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Farpoint

Platform(s): PlayStation 4
Genre: Action
Publisher: SCEA
Developer: Impulse Gear
Release Date: May 16, 2017

About Tony "OUberLord" Mitera

I've been entrenched in the world of game reviews for almost a decade, and I've been playing them for even longer. I'm primarily a PC gamer, though I own and play pretty much all modern platforms. When I'm not shooting up the place in the online arena, I can be found working in the IT field, which has just as many computers but far less shooting. Usually.

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PS4 VR Preview - 'Farpoint'

by Tony "OUberLord" Mitera on June 15, 2016 @ 3:00 p.m. PDT

Farpoint is a space adventure set on a hostile alien world. After crash landing, you have to survive and discover the planet's secrets. Your only hope of escape is to keep moving and discover the fate of your team.

It's pretty difficult to have a shooter-themed VR game within a city block of me and not garner my immediate attention.  Farpoint is a game where you play as an astronaut on an unknown Mars-like world and follow in the footsteps of other astronauts whose fate is uncertain. Most importantly, you use an assault rifle and a shotgun to blow away alien menaces.  The demo yielded little explanation and let the gameplay do the talking, and it was certainly in a language that I joyfully understood.

The game felt intrinsically familiar as I held the Move-equipped rifle peripheral and had the PS VR headset on my head.  You hold your gun like you would in real life, and you can even shift it around to thoughtfully look at its sides.  This also means that you use it like you could in reality, from holding it low to fire from the hip to holding it up to your shoulder to looking through the holo-sight and get an actual crosshair.  The first time I did so, I habitually closed my non-dominant eye even though it really doesn't matter with a VR headset and a virtual gun.  Apparently I'm not the only one who did this, and it's interesting to observe which physical habits you bring to an immersive VR experience.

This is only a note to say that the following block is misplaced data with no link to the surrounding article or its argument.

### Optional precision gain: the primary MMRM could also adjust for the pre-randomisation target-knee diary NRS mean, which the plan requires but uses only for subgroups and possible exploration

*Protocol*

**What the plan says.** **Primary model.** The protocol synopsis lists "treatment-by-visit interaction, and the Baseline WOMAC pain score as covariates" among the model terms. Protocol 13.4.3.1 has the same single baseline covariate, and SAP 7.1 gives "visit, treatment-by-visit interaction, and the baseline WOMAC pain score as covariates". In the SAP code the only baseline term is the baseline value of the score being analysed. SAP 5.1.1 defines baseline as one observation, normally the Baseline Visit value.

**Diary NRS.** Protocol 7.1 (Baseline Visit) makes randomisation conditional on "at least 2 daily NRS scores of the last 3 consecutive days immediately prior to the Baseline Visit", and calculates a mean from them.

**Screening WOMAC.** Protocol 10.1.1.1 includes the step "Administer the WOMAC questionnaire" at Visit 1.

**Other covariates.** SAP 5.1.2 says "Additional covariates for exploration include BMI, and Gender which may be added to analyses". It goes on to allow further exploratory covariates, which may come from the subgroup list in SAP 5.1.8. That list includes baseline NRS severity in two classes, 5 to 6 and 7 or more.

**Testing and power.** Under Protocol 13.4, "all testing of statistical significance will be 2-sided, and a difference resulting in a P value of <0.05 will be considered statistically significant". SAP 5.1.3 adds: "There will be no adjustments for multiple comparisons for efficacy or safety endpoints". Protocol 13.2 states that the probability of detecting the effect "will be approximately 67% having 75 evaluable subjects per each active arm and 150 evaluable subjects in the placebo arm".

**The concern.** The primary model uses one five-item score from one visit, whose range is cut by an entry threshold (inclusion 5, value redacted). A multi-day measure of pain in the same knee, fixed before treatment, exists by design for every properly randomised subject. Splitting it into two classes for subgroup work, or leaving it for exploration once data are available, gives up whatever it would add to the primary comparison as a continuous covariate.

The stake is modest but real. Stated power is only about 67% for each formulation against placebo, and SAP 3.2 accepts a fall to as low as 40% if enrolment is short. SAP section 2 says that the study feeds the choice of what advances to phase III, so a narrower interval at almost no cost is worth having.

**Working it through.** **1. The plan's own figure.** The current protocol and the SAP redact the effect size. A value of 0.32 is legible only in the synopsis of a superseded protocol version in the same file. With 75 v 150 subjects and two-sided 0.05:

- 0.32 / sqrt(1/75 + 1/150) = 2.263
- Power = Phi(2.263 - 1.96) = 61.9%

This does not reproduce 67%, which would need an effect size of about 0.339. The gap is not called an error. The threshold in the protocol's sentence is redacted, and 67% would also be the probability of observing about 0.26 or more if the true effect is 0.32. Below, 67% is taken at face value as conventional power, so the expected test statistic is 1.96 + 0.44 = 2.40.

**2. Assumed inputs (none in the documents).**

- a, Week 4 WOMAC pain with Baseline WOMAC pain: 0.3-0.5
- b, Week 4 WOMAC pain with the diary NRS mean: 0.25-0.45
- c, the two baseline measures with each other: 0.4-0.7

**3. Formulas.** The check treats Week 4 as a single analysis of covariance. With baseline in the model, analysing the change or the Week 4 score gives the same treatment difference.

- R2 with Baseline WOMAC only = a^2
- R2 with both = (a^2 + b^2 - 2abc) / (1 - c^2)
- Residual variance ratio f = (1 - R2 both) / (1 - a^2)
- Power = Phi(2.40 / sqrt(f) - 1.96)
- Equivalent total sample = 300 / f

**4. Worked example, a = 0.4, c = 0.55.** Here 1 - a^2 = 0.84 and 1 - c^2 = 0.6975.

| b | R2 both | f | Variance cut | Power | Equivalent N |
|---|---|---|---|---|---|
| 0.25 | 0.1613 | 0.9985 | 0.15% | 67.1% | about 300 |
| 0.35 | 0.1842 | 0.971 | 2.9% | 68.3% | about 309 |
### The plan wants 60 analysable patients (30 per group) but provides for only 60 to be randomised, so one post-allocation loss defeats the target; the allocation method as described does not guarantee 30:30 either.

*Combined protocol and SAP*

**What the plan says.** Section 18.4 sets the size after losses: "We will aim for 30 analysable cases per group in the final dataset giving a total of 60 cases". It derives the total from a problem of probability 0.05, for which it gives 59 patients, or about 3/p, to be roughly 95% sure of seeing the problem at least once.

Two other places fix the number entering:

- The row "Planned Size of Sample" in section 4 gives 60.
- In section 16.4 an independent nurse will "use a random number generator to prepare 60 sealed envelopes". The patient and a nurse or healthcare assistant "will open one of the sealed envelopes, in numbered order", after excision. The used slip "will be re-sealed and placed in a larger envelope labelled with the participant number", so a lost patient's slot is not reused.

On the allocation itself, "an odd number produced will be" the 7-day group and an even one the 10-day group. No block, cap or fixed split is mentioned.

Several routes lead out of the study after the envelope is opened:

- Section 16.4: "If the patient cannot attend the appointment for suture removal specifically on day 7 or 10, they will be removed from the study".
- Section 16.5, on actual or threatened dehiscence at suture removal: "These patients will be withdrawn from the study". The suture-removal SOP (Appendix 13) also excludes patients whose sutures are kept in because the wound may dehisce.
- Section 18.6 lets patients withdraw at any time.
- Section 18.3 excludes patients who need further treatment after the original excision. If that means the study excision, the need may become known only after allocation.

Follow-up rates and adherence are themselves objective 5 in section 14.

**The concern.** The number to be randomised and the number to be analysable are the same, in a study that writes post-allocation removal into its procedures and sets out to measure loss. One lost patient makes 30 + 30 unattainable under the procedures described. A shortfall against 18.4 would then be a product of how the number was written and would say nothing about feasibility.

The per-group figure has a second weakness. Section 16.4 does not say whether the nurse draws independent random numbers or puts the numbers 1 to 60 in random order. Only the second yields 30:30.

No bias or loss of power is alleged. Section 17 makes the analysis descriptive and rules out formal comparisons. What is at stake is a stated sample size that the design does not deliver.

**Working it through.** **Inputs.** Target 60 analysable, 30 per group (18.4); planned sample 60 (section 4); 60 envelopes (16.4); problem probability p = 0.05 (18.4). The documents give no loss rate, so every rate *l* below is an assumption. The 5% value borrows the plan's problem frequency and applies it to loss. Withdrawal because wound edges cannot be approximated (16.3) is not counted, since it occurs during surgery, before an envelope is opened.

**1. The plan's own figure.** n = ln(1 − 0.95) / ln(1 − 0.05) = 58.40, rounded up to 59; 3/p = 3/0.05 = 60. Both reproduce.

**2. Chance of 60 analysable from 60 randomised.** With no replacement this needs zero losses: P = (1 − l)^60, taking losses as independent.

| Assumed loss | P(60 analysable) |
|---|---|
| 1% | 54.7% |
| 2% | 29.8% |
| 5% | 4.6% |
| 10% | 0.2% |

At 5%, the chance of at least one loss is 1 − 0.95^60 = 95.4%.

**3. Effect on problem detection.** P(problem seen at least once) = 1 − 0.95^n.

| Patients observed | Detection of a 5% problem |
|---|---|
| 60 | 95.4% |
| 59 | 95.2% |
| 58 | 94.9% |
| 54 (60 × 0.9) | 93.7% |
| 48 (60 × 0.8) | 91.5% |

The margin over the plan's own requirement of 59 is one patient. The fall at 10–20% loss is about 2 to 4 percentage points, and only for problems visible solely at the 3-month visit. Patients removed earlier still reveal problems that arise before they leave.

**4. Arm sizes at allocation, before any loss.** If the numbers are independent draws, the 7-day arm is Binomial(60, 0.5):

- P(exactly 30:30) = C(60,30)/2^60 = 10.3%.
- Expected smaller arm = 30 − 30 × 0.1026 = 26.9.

Moving was relatively easy to figure out, as you simply point your gun where you want to move and then move a stick on the gun "up" to move in that direction.  Less easy was anything that involved turning in place, which is effectively impossible short of simply looking that far around and moving your arms to shoot in that direction.  Most of the action takes place somewhere in front of your viewpoint, though at times it's also above or below your current elevation.  The smallest aliens were little crab-like ones that were capable of leaping at the player.  Another common reaction to the game was that people would physically move to try and dodge these.

Later in the demo, I happened upon a shotgun, which you physically pick up off of a crate.  You can switch weapons by bringing up the peripheral to lay against your shoulder (with the barrel pointing "up"), and the shotgun could be reloaded with another button on the peripheral.  On a related note, I'm not sure you've truly enjoyed VR until you've been able to rush a stupid alien and in a very physical sense extend a shotgun right into its face before blowing it away.  The shotgun and assault rifle are also capable of launching explosives (grenades and rockets, respectively) to clear some of the harder melee aliens or the distant spitter ones.  More dangerous was the massive alien beast that came out of a cave at the tail end of the demo, but the gameplay was cut short before combat actually began.

It may only be a smaller game developed by an equally smaller team, but Farpoint was a lot of fun.  It has to be difficult to develop a shooter in VR, and while movement wasn't fully intuitive, I certainly grasped enough of it to have a blast running around and being the sci-fi action hero that other games try to set you up to be.  No release details were given other than likely next year, so it'll be a while before we get the chance to check out the finished project.  I'll likely be counting the days either way because it's so much fun to control a virtual shotgun and bring that boomstick to bear.



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